The idea of putting sex aside never entered my head. It just happened, and I was not aware that it had become part of my way of living until it was thoroughly established. Pargetter may have had something to do with it. He was unmarried, and being blind he was insulated against a great part of the charm of women. He seized on me, as he did on all his students, with an eagle’s talons, but I think he knew by the end of my first year that I was his in a way that the others, however admiring, were not. If you hope to master the law, he would say, you are a fool, for it has no single masters; but if you hope to master some part of it, you had better put your emotions in cold storage at least until you are thirty. I decided to do that, and did it, and by the time I was thirty I liked the chill. It helped to make people afraid of me, and I liked that, too.

Pargetter must have taken to me, though he was not a man to hint at any such thing. He taught me chess, and although I was never up to his standard I grew to play well. His room never had enough light, because he didn’t need it and I think he was a little cranky about making people who had their eyesight use it to the full. We would sit by his insufficient fire in a twilight that could have been dismal, but which he contrived somehow to give a legal quality, and play game after game; he sat fatly in his arm-chair, and I sat by the board and made all the moves; he would call his move, I would place the piece as he directed, and then I would tell him my counter-move. When he had beaten me he would go back over the game and tell me precisely the point at which I had gone wrong. I was awed by such a memory and such a spatial sense in a man who lived in darkness; he was contemptuous of me when I could not remember what I had done six or eight moves back, and of sheer necessity I had to develop the memory-trick myself.

He really was alarming: he had three or four boards set up around his room, on which he played chess by post with friends far away. If I arrived for an early tutorial he would say, “There’s a postcard on the table; I expect its from Johannesburg; read it.” I would read a chess move from it and make the move on a board which he had not touched for perhaps a month. When my tutorial was finished he would dictate a counter-move to me, and I would rearrange the board accordingly. He won a surprising number of these long-distance, tortoise-paced games.

He had never learned Braille. He wrote in longhand on paper he fitted into a frame which had guide-wires to keep him on the lines, and he never seemed to forget anything he had written. He had a prodigious knowledge of law books he had never seen, and when he sent me, with exact directions, to his shelves to hunt up a reference, I often found a slip of paper in the book with a note in his careful, printlike hand. He kept up with books and journals by having them read to him, and I felt myself favoured when he began to ask me to read; he would make invaluable comment as he listened, and it was always a master-lesson in how to absorb, weigh, select, and reject.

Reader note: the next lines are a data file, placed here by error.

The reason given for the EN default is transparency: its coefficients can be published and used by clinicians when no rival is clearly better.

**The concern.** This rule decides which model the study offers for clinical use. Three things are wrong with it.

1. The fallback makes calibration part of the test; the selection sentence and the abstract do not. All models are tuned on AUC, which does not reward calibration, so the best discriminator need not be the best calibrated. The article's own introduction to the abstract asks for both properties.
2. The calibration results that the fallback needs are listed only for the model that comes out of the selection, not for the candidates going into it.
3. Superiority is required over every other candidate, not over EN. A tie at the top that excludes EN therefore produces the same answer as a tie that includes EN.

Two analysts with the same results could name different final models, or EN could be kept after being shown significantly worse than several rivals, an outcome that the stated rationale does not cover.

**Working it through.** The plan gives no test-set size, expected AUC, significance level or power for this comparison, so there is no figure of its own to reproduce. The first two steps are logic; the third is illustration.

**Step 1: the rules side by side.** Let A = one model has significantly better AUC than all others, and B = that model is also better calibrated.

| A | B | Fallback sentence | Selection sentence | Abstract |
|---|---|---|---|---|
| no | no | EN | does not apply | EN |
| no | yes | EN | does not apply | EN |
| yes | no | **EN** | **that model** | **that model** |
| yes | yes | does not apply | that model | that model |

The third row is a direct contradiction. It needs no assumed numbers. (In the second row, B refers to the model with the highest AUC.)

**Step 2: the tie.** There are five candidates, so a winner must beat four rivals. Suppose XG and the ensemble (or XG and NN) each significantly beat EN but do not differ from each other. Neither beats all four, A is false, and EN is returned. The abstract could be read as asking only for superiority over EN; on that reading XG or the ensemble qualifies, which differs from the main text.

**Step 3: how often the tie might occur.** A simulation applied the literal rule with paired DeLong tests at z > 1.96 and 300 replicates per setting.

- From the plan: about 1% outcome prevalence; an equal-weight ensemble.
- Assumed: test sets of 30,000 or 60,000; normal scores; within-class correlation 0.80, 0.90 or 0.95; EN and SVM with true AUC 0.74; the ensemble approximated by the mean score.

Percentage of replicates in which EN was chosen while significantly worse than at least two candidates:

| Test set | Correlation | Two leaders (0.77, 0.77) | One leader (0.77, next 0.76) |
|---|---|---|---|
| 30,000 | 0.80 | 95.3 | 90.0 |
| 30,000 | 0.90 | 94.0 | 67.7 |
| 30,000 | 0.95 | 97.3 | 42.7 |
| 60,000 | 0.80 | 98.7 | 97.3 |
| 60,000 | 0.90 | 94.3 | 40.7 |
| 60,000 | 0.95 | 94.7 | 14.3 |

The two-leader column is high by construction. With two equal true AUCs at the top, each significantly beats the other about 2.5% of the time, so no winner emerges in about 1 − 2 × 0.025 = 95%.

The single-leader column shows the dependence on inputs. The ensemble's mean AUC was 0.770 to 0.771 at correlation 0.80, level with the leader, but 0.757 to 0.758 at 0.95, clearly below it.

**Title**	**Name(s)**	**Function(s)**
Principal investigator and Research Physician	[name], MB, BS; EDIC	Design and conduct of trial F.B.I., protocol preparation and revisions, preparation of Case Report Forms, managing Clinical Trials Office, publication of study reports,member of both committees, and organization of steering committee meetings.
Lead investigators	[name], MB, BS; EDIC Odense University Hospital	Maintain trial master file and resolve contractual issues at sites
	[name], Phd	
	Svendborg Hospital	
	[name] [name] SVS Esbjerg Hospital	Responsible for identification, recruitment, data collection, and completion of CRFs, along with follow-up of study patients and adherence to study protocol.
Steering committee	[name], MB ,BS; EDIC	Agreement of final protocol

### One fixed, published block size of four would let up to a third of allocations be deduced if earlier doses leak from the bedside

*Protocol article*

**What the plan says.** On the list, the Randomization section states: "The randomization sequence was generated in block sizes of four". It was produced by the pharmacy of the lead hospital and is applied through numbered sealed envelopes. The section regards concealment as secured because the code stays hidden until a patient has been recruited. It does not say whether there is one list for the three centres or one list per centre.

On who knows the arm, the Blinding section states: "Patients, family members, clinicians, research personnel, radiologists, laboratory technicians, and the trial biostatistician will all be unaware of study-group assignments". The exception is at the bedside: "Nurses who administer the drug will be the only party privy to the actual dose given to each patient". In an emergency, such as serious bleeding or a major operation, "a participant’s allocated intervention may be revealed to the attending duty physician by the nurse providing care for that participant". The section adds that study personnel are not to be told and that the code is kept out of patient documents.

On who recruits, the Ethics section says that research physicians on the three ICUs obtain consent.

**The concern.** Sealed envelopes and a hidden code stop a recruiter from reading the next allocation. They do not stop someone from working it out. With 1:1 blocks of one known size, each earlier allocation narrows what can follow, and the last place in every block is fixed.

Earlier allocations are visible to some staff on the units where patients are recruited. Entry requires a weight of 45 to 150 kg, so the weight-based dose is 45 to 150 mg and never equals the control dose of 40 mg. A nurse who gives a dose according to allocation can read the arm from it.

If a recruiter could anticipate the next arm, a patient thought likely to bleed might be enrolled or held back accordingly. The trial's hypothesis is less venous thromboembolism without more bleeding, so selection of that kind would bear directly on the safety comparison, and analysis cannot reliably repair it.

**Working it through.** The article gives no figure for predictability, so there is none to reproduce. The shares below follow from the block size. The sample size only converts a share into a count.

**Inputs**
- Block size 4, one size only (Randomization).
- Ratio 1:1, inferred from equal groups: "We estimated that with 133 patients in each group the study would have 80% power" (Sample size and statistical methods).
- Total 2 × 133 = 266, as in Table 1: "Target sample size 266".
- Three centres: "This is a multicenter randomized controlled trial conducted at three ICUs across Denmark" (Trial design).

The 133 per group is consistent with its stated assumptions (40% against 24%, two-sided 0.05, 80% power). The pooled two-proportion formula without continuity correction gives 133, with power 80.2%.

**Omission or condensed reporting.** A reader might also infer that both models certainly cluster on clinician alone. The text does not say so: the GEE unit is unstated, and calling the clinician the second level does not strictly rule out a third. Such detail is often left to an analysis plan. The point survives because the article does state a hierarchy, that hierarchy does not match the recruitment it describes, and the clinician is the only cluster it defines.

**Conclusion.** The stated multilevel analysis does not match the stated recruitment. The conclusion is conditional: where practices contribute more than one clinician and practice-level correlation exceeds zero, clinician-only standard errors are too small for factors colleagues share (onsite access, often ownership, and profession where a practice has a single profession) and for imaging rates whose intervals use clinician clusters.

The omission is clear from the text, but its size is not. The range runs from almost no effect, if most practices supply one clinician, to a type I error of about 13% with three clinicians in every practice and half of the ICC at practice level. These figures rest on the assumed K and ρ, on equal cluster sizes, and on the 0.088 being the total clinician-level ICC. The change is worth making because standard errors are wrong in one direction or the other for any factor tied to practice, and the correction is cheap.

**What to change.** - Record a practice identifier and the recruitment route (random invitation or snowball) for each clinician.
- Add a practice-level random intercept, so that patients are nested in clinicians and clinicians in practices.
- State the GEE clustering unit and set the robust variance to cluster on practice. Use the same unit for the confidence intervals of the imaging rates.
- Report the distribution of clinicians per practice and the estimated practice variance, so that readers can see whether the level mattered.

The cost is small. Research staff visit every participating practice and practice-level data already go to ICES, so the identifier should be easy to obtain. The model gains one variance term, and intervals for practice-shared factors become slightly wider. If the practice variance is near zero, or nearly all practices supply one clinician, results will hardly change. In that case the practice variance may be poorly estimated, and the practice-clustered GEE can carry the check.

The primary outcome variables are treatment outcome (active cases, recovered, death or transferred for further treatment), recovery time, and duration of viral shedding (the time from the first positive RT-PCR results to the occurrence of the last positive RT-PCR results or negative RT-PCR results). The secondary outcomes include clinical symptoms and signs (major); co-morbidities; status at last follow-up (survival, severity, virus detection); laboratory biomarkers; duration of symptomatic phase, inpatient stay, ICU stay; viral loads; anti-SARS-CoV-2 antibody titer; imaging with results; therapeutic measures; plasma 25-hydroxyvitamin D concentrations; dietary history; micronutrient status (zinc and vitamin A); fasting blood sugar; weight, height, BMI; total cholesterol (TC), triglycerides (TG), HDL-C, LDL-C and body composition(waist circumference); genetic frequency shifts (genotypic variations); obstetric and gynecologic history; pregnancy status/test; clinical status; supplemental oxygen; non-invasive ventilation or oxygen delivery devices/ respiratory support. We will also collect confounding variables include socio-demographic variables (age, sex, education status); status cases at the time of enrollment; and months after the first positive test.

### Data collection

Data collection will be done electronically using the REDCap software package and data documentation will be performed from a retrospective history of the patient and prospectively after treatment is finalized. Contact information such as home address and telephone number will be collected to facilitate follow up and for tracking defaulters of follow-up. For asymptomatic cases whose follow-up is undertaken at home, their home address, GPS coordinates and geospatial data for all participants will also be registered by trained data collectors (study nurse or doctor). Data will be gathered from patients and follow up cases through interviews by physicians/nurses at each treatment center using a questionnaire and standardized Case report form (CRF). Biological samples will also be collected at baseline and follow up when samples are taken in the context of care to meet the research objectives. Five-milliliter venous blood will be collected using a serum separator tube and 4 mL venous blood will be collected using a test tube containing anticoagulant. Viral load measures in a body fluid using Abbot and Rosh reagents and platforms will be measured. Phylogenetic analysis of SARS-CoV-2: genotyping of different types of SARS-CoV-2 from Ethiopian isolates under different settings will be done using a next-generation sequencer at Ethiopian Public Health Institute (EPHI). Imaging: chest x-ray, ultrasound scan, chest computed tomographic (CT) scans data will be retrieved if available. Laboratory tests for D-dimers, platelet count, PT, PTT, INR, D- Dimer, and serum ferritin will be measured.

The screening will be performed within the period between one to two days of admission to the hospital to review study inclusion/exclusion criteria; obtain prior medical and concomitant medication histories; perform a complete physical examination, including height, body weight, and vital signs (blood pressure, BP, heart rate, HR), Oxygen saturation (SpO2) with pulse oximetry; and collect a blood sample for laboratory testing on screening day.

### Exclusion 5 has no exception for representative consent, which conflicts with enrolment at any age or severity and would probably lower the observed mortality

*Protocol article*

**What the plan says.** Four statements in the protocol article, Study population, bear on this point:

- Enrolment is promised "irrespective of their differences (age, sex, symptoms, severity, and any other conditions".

This was precisely what I wanted and I came almost to worship Pargetter. Exactitude, calm appraisal, close reasoning applied to problems which so often had their beginning in other people’s untidy emotions acted like balm on my hurt mind. It was not ordinary legal instruction and it did not result in ordinary legal practice. Many lawyers are beetle-witted ignoramuses, prey to their own emotions and those of their clients; some of them work up big practices because they can fling themselves fiercely into other people’s fights. Their indignation is for sale. But Pargetter had honed his mind to a shrewd edge, and I wanted to be like Pargetter. I wanted to know, to see, to sift, and not to be moved. I wanted to get as far as possible from that silly boy who had not realized what a swordsman was when everybody else knew, and who mooned over Judy Wolff and was sent away by her father to play with other toys. I wanted to be melted down, purged of dross, and remoulded in a new and better form; Pargetter was just the man to do it. I had other instructors, of course, and some of them were very good, but Pargetter continues to be my ideal, my father in art.

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Categories: Davies, Robertson